Thankfully, on the 16th anniversary of Hurricane Katrina making landfall over New Orleans, the city’s levee system held and the catastrophic loss of life that substorm wrought on the bayou was avoided as Hurricane Ida followed a nearly identical path on Sunday.
Still, 150 mile per hour winds and torrential rain left their mark on the city and knocked out power to more than one million people across New Orleans.
Football is very clearly secondary, or very significantly lower on the concerns of New Orleans residents and for a time maybe even some Saints players worried about family and property back home as they set up camp in the Dallas Fort Worth area this week and perhaps for the foreseeable future.
The Saints have been here before, spending an entire season away from home in Baton Rouge and San Antonio, so Payton has experience navigating a season on the road. Still, with the Saints scheduled to host the Packers Sept. 12, and Giants Oct. 3, there’s a very real possibility that as the Cowboys kickoff the season on the league’s opening Thursday Night Football extravaganza in Tampa Bay it will be the Flour-De-Lis replacing the star at midfield in Week 1.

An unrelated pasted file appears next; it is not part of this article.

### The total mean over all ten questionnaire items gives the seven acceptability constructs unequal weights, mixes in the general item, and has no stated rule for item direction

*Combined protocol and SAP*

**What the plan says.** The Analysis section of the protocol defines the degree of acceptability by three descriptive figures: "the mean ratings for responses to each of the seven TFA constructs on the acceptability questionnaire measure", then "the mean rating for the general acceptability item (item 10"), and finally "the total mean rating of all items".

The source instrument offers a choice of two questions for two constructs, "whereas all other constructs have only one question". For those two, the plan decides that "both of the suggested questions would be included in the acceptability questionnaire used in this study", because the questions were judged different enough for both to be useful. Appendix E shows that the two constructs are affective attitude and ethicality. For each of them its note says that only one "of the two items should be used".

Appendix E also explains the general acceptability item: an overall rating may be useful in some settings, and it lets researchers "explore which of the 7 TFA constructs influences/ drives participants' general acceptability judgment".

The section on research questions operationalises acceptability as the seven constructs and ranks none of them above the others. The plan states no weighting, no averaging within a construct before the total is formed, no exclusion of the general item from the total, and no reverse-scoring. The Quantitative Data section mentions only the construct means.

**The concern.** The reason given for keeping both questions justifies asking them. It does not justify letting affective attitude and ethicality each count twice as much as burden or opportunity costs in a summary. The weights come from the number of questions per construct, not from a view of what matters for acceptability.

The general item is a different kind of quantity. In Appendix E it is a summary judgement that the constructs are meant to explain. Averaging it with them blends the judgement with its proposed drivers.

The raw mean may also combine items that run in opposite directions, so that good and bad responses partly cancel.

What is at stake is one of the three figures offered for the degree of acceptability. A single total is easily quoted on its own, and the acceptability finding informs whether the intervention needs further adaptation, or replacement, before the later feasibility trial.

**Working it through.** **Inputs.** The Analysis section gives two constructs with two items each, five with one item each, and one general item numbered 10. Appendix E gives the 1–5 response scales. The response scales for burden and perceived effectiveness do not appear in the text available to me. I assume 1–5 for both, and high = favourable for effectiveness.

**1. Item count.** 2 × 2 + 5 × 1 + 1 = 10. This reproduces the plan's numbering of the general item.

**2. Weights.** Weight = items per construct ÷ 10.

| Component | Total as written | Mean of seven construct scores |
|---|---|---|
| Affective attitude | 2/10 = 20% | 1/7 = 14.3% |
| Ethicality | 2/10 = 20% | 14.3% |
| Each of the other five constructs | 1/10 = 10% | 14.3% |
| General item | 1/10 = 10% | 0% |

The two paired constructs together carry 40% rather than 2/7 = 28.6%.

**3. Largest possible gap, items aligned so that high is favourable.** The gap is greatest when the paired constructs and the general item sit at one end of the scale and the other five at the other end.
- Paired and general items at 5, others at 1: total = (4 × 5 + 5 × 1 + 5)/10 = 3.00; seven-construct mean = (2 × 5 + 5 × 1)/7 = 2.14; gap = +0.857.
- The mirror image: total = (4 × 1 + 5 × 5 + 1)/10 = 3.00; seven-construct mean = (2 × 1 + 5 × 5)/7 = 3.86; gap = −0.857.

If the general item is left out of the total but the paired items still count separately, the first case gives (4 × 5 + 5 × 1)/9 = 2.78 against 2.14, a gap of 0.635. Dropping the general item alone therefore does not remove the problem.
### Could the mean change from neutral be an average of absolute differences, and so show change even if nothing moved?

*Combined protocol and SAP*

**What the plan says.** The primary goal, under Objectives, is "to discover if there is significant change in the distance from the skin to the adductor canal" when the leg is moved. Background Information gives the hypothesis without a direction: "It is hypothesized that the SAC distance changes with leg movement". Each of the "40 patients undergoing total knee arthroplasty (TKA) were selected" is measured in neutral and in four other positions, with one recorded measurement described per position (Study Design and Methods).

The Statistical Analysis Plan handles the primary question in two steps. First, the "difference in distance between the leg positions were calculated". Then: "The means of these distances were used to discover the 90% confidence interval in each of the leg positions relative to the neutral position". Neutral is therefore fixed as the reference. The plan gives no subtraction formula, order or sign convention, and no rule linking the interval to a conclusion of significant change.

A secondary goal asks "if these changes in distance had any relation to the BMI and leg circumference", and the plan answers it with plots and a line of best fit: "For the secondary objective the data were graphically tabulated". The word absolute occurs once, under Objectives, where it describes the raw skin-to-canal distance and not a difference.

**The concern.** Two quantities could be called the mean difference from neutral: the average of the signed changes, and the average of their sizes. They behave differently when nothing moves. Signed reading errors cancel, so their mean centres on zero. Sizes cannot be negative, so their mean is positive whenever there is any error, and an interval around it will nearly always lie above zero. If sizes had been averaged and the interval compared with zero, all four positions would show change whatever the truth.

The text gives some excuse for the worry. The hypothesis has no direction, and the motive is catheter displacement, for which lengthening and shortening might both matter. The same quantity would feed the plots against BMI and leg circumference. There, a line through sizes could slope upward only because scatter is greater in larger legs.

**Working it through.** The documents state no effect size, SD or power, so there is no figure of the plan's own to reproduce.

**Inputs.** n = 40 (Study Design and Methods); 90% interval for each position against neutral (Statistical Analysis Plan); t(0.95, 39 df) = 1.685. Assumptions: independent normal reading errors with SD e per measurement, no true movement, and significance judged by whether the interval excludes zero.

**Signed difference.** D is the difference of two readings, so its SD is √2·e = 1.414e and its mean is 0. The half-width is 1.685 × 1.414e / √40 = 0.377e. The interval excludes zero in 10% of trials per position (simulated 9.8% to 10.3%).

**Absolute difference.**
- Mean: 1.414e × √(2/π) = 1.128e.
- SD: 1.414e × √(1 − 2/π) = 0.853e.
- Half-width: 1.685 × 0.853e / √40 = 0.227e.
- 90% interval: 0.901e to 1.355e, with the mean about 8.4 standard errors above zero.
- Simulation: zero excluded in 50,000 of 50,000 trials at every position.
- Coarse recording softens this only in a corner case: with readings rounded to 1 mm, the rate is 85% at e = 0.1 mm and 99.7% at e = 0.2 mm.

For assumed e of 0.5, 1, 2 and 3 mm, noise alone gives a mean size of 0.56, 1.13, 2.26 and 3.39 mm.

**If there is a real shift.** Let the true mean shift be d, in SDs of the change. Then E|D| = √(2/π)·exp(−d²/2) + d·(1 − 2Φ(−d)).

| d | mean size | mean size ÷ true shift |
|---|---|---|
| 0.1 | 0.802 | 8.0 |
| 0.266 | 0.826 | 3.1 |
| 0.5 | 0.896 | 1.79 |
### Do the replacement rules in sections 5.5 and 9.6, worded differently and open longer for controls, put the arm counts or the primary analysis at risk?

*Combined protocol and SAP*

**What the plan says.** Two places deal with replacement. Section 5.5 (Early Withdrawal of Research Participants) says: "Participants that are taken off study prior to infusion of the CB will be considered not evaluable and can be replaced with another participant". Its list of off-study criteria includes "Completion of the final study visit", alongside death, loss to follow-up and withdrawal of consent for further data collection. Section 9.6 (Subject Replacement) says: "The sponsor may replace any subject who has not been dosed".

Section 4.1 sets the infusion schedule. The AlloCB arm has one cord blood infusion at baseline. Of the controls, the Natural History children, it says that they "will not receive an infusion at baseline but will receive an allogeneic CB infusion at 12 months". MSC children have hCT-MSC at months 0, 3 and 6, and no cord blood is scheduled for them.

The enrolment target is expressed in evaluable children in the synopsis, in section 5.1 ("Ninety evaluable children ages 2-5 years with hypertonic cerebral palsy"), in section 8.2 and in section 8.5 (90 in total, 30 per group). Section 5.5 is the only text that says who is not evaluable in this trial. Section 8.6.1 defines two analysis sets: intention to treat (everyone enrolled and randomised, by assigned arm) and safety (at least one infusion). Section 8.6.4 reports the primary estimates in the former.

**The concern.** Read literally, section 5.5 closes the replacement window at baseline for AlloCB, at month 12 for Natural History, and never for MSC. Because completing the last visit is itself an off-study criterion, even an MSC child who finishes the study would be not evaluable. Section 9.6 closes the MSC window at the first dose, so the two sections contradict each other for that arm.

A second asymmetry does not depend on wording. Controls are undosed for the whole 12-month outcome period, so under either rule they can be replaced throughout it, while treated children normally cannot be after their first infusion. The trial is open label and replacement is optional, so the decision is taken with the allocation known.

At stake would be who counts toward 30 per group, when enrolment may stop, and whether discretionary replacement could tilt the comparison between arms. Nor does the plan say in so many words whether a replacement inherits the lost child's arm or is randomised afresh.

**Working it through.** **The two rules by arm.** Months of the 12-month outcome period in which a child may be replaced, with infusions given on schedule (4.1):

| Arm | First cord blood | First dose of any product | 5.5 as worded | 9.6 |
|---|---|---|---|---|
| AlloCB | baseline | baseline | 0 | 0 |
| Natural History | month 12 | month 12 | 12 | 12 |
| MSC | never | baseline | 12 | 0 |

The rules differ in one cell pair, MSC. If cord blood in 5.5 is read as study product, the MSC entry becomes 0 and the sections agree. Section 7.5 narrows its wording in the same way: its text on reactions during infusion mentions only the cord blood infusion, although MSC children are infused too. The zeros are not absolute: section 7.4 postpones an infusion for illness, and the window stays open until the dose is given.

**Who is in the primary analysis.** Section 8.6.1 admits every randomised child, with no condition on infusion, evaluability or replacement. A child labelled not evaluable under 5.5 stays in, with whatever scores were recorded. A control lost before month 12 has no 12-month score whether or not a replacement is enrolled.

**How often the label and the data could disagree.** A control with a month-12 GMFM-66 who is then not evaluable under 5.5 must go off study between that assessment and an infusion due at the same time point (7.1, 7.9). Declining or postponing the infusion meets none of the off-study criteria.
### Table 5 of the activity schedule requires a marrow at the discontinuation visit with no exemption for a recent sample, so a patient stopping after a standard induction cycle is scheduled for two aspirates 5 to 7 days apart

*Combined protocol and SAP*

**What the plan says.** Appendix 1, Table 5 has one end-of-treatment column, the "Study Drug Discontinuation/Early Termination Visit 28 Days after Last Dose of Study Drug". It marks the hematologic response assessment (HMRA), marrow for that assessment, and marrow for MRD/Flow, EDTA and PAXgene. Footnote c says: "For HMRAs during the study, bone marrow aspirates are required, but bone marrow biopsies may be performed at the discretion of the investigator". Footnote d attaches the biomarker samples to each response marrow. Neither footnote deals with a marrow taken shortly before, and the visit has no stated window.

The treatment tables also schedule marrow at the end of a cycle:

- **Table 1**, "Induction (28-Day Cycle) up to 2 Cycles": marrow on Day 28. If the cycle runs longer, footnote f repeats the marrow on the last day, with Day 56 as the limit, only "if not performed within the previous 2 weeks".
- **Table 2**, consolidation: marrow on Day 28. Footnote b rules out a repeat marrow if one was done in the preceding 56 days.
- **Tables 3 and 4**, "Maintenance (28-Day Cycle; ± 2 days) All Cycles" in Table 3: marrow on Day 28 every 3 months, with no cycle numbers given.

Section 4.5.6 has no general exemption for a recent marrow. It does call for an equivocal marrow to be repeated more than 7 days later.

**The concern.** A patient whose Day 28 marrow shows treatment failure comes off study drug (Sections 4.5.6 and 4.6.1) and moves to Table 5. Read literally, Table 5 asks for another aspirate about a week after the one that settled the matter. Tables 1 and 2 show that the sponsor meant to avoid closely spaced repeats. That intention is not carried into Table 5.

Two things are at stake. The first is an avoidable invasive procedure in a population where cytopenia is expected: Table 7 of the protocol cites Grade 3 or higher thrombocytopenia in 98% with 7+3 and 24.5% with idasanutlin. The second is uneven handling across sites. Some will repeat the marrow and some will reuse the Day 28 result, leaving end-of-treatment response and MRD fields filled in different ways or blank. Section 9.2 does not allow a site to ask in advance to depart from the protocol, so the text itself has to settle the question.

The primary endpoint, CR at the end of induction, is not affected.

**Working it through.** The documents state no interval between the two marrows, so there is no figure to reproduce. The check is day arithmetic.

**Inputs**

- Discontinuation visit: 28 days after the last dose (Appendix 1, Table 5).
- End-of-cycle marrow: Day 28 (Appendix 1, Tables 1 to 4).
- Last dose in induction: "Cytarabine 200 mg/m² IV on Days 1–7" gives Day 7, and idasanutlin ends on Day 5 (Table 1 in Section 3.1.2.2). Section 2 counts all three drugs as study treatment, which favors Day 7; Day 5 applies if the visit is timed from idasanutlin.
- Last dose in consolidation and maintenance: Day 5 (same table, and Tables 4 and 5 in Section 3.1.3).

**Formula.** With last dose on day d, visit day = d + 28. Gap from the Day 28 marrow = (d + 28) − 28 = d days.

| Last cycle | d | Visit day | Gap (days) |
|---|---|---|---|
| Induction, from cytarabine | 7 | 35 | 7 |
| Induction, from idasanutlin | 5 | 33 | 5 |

New Orleans’ showdown with the Giants could be trickier, perhaps moving that game to be part of a Monday Night Football doubleheader or Houston as the Texans are in Buffalo in Week 4.
Thankfully, and most importantly, the people of New Orleans avoided a worst case scenario this time around. And the Saints being scheduled to be on the road in Weeks 2 and 3 make this less of a logistical challenge than it otherwise could have been for Payton and Co. and the experience of Katrina could be an asset for the head coach as he leads his team on what could be a month-long sojourn away from home.
Tua Tagovailoa should request a trade from the Miami Dolphins.